I really don`t know where to find reliable data on Nepalese peaks. I am quite disappointed with nearly all of the maps available here (Kathmandu). I just thought their own ministry might have some trustworthy info on their website - apparently not.





Michael
Posted Jan 12, 2006 12:52 am
dmikiUntitled Comment

dmiki

Voted 10/10

According to http://www.tourism.gov.np/peaksopedfortrekking.htm (if it is correct (and due to the state of their website it might not be)), shouldn`t the geo coordinates of the peak be:





27.7742, 86.9111 ?





(Where did you get your coordinates from?)





thx


Michael
Posted Jan 11, 2006 3:14 am
NelsonUntitled Comment

Nelson

Hasn't voted

Hi Michael,





The odds are that the coordinates are the ones that were on the page when I took it over from WIlliam. I don't recall changing them, but that was years ago. Where did you get your numbers from, since the page you reference says Mera Peak Lat 27 46 27 Long 86 54 40?





In any case, the position of Mera is of some controversy, as I'm sure you are aware. See this page from the Real Mera site.





I looked at the interactive map satellite photo, and the current position seems pretty close, judging by where the Sabai Tsho and Dudh Kund lakes are located. Comapre with this Nelles map. (Make sure your browser does not shrink it to fit the screen).





Let me know what you think.


- Nelson
Posted Jan 11, 2006 6:07 pm
dmikiUntitled Comment

dmiki

Voted 10/10

Hi Nelson,





>Where did you get your numbers from





I used the formula from http://www.summitpost.org/mountains/faq.pl#MP_TOPO : "Recalculate the DMS-data (dd° mm' ss.sss'') with the following formula (only mm and ss have to be recalculated):


xxxx = (mm / 60) + (ss.sss / 3600)."





I really don`t know where to find reliable data on Nepalese peaks. I am quite disappointed with nearly all of the maps available here (Kathmandu). I just thought their own ministry might have some trustworthy info on their website - apparently not.





Michael
Posted Jan 12, 2006 12:52 am
LSbrain-dead organizers

LS

Hasn't voted

This is so funny! Even after they change the normal route from 2010 (because of a crevasse near the central summit), organizers still continue to do the lower Central Summit (false summit), although the slightly higher North Summit is both easier and not any further away. So with the new route from 2010, people now go to the saddle between Central and North Summit and from there they climb the WRONG summit. What the fuck!



I quote:

"The south summit (6,065m) is the most accessible with the Northern Summit (6,476m), the highest, which can be reached by skirting the Central Summit (6,461m) to the north and following a snow ridge to its top. Climbing the Central summit requires ascent up on steep snow and is more technical. Mera North is straight-forward to climb."



Westerns come a long way to do a 6000m peak, but the scammers in Kathmandu brings them to a bump on the ridge (Central summit) which lately has become more "technical" than the true summit (North summit). It's a contradiction I can't understand.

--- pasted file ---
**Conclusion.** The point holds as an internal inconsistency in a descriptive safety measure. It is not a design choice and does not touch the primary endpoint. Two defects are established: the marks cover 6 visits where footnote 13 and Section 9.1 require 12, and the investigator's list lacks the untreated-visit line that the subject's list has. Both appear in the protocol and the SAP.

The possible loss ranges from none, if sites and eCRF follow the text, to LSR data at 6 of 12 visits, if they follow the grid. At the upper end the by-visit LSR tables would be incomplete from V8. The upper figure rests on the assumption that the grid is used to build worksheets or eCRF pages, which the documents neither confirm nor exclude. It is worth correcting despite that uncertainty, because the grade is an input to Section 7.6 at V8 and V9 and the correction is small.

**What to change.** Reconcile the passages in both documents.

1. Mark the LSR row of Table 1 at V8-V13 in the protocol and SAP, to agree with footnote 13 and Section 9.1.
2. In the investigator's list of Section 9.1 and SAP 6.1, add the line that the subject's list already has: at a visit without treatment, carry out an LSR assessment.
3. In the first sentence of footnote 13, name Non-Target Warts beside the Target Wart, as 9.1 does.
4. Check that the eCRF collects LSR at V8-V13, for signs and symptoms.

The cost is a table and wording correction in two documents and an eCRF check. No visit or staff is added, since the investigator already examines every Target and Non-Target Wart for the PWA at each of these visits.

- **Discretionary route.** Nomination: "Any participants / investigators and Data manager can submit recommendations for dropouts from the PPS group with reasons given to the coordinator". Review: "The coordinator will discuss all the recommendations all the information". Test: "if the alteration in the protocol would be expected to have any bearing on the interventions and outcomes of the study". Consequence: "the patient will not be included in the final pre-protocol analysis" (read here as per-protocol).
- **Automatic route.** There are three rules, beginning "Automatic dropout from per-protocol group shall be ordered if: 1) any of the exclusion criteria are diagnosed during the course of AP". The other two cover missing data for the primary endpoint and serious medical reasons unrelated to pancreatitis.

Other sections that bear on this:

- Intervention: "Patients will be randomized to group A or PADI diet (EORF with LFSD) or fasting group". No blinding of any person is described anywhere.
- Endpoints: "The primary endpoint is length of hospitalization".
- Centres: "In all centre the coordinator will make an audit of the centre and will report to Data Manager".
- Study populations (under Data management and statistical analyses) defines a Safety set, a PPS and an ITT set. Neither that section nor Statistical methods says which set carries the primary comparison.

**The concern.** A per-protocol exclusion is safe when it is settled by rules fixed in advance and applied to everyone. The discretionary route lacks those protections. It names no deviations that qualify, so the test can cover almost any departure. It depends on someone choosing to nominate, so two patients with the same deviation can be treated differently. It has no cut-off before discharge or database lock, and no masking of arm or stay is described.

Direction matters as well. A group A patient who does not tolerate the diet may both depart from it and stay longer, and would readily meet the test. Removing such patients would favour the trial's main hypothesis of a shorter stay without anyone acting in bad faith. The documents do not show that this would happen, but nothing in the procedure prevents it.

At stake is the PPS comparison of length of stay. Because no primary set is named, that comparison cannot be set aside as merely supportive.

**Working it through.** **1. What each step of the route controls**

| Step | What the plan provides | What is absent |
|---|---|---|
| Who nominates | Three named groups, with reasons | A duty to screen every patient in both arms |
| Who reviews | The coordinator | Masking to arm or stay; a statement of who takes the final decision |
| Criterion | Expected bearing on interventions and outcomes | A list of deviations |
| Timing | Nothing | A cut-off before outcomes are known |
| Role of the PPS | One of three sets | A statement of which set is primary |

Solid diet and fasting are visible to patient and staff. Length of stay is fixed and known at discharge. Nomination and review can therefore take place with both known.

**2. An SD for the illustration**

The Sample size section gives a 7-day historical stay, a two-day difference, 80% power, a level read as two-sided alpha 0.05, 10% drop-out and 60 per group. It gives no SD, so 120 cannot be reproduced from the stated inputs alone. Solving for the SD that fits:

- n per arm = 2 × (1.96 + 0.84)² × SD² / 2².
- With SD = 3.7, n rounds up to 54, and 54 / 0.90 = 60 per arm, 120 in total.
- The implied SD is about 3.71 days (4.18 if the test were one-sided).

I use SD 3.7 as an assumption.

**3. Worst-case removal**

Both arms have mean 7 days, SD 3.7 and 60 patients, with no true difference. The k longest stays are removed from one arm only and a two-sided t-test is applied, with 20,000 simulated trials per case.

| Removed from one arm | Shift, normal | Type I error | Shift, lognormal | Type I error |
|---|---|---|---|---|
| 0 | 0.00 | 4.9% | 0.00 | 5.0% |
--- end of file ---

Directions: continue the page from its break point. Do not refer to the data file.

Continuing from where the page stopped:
The organizers in Nepal are totally brain-dead. They operate as they always have done on Mera Peak. They are not able to CHANGE. They just operate by old habbits. What a bunch of scammers. Maybe they don't know any better, because they just sit in their office, they are never out in the field. Then they instruct the sherpa's to do the false summit, the one they have always done. What a bunch of loosers !



For more information about the controversy, please read here:

http://www.markhorrell.com/diaries/090504.html

Posted Nov 27, 2013 4:15 pm
alaska13Re: brain-dead organizers

alaska13

Hasn't voted

People still climb the central "peak"? Not the summit guys. A friend and I did this climb years ago(sniped it).. Lukla back to Lukla in 3 and a half daze.. no acclimatization.. not recommended. I think we forgot to get a permit. We reached the central summit, and were pretty tired, when we both agreed the north summit was higher.. and climbed that as well. So now it is more difficult, and people STILL climb it? Pretty silly. We were the only people in the valley, and on the mountain when we did it.
Posted Nov 29, 2013 4:15 pm
rakaraulMera peak in May

Hasn't voted

hi Nelson,



I am my friend are planning to do mera peak during late april - early may. How is this season?



We are planning to do it on minimal budget.



Here is out plan for this.



1) Take agency's help to get Permit and Hire an experienced guide in Lukhla . I am against taking guide from Kathmandu to save his ticket cost.



2) We will meet guide in Lukla.



3) From Lukla to Khare. I guess its a tea house style trek with lodges and villages. We can carry our own stuff. And we dont need to carry porters, equipments and food till then.



4)From Khare we will hire Porters. Take food, equipments ( tent, harness , ropes, ice axe etc.. ) . We will hire them for 3-4 days . Khare - Mera peak - Khare.



5) Khare - Lukla . Back with our guide.





How does this sound?? Any part of my plan which is not feasible??



Let me know.

My id is rakaiit@gmail.com
Posted Feb 24, 2014 11:49 am